The experimental feeds (D1, D3, D4, and D7) were well accepted by O. niloticus, except fish fed with diets D2, D5 and D6, which contained 20% protein+ AAs, and 20 and 25% protein without amino acid, respectively. These diets resulted in a total feed intake per fish of 45.50, 39.98 and 39.03g, which were significantly lower (P<0.05) compared to 48.21, 47.76, 48.34 and 48.00g for feeds D1, D3, D4, and D7, respectively (Table 4). Feed intake for O. niloticus fed on the D1 (control diet) having the highest amount of fishmeal, D4 and D7 which contained 30% of protein with and without AAs supplementation performed better compared to other diets. The best FCR values were 1.63, 1.77, and 1.80 for D1, D4, and D7, compared to 2.53, 2.12, 2.78, and 2.20 for D2, D3, D5, and D6, respectively. The protein efficiency ratio (PER) was noticeably different between treatments and followed the similar pattern, where the fish fed with D1 had better PER (1.93) followed by D3, D4, and D7 (1.86, 1.90, and 1.85, respectively) with insignificant differences between the groups. Protein productive values (PPV %) values also showed a decrease when fish were fed diets containing 20%+AAs, and 20, 25, and 30% protein without AA supplementation in group fed with D1, D3, D4 with a significant difference (P<0.05) between treatments (Table 4).
4.4. Fish body composition
The initial and final proximate composition of the fish fed with the experimental diets is presented in Table 5. The final proximate composition in O. niloticus exhibited significant (P<0.05) variation in different constituents for different experimental diets. Fish fed with the fishmeal-based control diet D1, and diets D3, D4, and D7 showed a significant elevation in carcass protein with a protein content of 16.40, 15.49, 16.32, and 14.97 respectively compared with other the D2, D5 and D6 diets with values of 14.40, 13.40 and 13.90, respectively. Whole body lipid content showed significant differences between treatment, with the significantly highest lipid content observed in fish fed D1, D5, and D7 compared to other treatments. A significantly higher ash content occurred in fish fed with the diets D1, D5, D6, and D7 (P<0.05), it was lower in diets D2, D3 and D4 respectively. In contrast, fish fed diets with amino acids supplementation showed a decrease in moisture, lipid and ash contents (Table 5).
4.5. Economic evaluation
The results in Table 6 provide an economic evaluation of the experimental diets, including feed costs, costs per one kg weight gain, and the ratio compared to the control diet. The costs of 1kg of the control diet and other tested diets were 1.23, 0.53, 0.69, 0.87, 0.52, 0.67, and 0.86 US Dollar for D1, D2, D3, D4, D5, D6, and D7, respectively. These results indicated that a reduction in the use of fishmeal in tilapia diets reduced the price of 1kg of those diets to 43.09, 56.10, 70.73, 42.28, 54.47, and 69.92% of the control diet. The costs required to produce one kg of weight gain were the highest for the control diet and gradually decreased to 66.66, 72.64 and 73.63 percent for D2, D3, and D4 (i.e. the diets containing AA supplementation) and 72.14, 73.13, and 77.11% for D5, D6, and D7 that did not have AA supplementation (Table 6). The minimum cost of production was found in fish fed with D2.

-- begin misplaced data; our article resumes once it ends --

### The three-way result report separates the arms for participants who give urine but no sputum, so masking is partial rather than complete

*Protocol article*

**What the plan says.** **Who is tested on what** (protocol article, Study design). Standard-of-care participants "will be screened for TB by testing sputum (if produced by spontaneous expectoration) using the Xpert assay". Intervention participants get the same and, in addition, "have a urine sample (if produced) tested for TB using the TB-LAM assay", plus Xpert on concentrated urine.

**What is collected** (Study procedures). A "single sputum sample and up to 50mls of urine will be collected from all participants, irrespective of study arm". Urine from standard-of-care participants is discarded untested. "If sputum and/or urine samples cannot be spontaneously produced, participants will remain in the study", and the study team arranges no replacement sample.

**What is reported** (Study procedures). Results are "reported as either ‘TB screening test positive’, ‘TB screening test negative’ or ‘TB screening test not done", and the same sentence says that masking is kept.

The results of this study show that the different protein levels of the experimental feeds noticeably affected the growth performance and feed utilization of Nile tilapia. Most of the AAs determined in the diets were relatively higher than the minimum requirement for AAs in Nile tilapia (Santiago and Lovell, 1988) except methionine and phenylalanine. The findings of this study indicated that the best dietary protein requirement for O. niloticus depends on fish weight. In this study, the initial weight of the fish was 12g, meaning that our data was in agreement with Khattab et al. (2000) who reported the best dietary protein level for three O. niloticus strains of the similar weight group and noted that the optimum level of dietary protein ranged between 27 and 37%. The results of this study observed that plant protein sources are unable to replace 3g/100g of diets (see Table 2) which equated to about 10% of the total protein fishmeal in diets, especially D2 and D5 that contained less protein than the requirement (20% with or without AAs) for O. niloticus (El-Sayed, 2006). Growth and feed utilization were, also, reduced in fish fed with diets D3 and D6, which include (10g/100g diet) in which fishmeal was replaced with vegetable protein sources these might be the ration of replaced is high about 75% of total protein from plant ingredients, these diets contain AAs lower than the minimum requirements of this fish especially without methionine in D6 (Table 2). The addition of AAs enhances the growth and feed utilization for fish fed D3 which has the same protein level but with AAs supplementation. The present findings were in accordance with results illustrated by Santigosa et al. (2008) who observed that substitution of fish meal by vegetable proteins led to a reduction in fish weight in Oncorhynchus mykiss and sea bream Sparusaurata. O. niloticus fed with diets D4 and D7 (30% protein) with and without AA supplementation, showed excellent final body weight with no significant difference when compared to the control. The current study, therefore, serves to recommend that supplemented amino acids might not be efficiently utilized by Nile tilapia fed diets with low protein levels and high amount of plant protein sources.